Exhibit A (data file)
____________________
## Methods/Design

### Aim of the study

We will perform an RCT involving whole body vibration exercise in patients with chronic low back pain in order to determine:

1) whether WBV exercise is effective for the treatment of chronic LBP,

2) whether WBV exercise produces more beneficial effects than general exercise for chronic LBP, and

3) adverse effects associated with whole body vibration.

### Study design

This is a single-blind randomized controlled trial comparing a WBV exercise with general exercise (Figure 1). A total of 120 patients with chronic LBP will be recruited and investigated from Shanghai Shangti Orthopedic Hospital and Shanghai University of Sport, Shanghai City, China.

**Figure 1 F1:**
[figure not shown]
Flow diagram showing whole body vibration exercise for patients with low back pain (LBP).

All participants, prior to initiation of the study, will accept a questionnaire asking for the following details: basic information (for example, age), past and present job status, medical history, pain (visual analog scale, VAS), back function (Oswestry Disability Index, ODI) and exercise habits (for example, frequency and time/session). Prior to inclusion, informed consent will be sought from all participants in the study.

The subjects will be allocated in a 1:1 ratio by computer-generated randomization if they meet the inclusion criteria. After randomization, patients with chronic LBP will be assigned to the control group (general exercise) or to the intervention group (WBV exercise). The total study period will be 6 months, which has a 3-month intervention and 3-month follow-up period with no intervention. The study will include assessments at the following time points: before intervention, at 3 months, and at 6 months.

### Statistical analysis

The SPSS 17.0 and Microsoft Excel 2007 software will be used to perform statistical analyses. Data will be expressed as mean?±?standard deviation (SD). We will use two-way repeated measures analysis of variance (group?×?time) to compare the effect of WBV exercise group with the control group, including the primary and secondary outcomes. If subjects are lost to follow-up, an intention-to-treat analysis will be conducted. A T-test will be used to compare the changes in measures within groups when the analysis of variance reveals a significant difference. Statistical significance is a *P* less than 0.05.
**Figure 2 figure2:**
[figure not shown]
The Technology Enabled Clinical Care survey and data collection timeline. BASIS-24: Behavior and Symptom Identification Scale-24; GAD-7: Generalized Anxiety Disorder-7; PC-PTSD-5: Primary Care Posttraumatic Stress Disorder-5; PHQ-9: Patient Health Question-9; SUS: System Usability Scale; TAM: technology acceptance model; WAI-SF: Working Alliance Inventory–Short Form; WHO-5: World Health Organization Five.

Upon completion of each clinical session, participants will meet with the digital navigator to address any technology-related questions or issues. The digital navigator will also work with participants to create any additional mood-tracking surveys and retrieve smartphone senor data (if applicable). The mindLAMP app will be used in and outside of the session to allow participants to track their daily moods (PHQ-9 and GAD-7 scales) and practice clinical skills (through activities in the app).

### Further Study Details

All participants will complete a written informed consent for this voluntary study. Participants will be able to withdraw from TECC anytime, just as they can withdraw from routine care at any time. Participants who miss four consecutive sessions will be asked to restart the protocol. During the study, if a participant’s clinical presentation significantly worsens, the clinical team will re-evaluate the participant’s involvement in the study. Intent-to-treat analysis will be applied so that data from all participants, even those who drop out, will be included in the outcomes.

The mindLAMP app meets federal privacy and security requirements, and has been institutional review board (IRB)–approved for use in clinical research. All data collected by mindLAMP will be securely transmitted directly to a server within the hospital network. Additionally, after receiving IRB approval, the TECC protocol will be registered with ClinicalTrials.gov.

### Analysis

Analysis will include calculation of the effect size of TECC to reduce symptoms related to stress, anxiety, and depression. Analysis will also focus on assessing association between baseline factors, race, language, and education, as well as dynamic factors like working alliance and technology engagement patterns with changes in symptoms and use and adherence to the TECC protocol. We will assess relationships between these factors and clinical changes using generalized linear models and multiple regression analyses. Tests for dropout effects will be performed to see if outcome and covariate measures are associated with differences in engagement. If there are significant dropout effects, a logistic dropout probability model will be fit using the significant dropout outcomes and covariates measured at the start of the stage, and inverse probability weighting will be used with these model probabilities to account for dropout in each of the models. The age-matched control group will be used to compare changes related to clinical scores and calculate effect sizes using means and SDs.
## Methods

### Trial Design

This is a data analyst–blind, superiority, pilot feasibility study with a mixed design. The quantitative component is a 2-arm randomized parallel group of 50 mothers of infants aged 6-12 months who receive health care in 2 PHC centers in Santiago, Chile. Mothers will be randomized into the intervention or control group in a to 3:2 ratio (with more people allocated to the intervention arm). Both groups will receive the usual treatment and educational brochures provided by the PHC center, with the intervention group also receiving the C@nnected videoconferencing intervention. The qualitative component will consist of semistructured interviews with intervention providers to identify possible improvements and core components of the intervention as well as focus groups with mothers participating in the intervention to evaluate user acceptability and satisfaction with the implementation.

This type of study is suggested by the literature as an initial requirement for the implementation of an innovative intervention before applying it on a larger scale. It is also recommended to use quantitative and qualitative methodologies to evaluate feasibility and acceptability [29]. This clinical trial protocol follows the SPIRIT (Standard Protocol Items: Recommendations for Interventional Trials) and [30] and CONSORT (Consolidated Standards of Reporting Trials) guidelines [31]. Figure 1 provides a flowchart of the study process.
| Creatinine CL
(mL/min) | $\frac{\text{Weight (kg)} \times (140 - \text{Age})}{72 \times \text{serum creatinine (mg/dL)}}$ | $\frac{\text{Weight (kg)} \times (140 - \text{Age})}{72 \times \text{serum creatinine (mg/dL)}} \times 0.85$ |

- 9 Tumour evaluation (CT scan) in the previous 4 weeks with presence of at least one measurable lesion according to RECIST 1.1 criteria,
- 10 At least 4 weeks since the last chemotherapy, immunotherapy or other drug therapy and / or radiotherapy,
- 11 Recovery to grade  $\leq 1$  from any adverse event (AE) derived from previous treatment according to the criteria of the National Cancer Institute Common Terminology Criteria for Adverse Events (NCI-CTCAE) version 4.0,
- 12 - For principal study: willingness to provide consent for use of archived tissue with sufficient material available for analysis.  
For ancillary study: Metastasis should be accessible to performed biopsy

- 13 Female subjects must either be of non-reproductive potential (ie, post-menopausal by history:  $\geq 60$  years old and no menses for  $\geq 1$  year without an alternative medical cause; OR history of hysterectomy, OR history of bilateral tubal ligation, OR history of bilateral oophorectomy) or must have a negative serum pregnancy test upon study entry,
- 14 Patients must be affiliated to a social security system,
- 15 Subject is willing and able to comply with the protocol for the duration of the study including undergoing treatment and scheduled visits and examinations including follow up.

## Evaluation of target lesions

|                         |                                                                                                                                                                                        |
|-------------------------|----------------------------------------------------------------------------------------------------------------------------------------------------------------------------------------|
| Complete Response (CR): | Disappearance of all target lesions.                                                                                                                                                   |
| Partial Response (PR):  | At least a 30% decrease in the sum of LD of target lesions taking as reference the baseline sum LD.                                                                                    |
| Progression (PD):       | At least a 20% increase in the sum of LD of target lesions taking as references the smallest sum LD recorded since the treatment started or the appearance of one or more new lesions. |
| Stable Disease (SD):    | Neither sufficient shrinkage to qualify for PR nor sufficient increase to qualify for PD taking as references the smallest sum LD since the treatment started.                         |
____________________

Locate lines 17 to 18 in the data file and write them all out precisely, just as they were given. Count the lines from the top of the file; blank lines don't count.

[figure not shown]
The Technology Enabled Clinical Care survey and data collection timeline. BASIS-24: Behavior and Symptom Identification Scale-24; GAD-7: Generalized Anxiety Disorder-7; PC-PTSD-5: Primary Care Posttraumatic Stress Disorder-5; PHQ-9: Patient Health Question-9; SUS: System Usability Scale; TAM: technology acceptance model; WAI-SF: Working Alliance Inventory–Short Form; WHO-5: World Health Organization Five.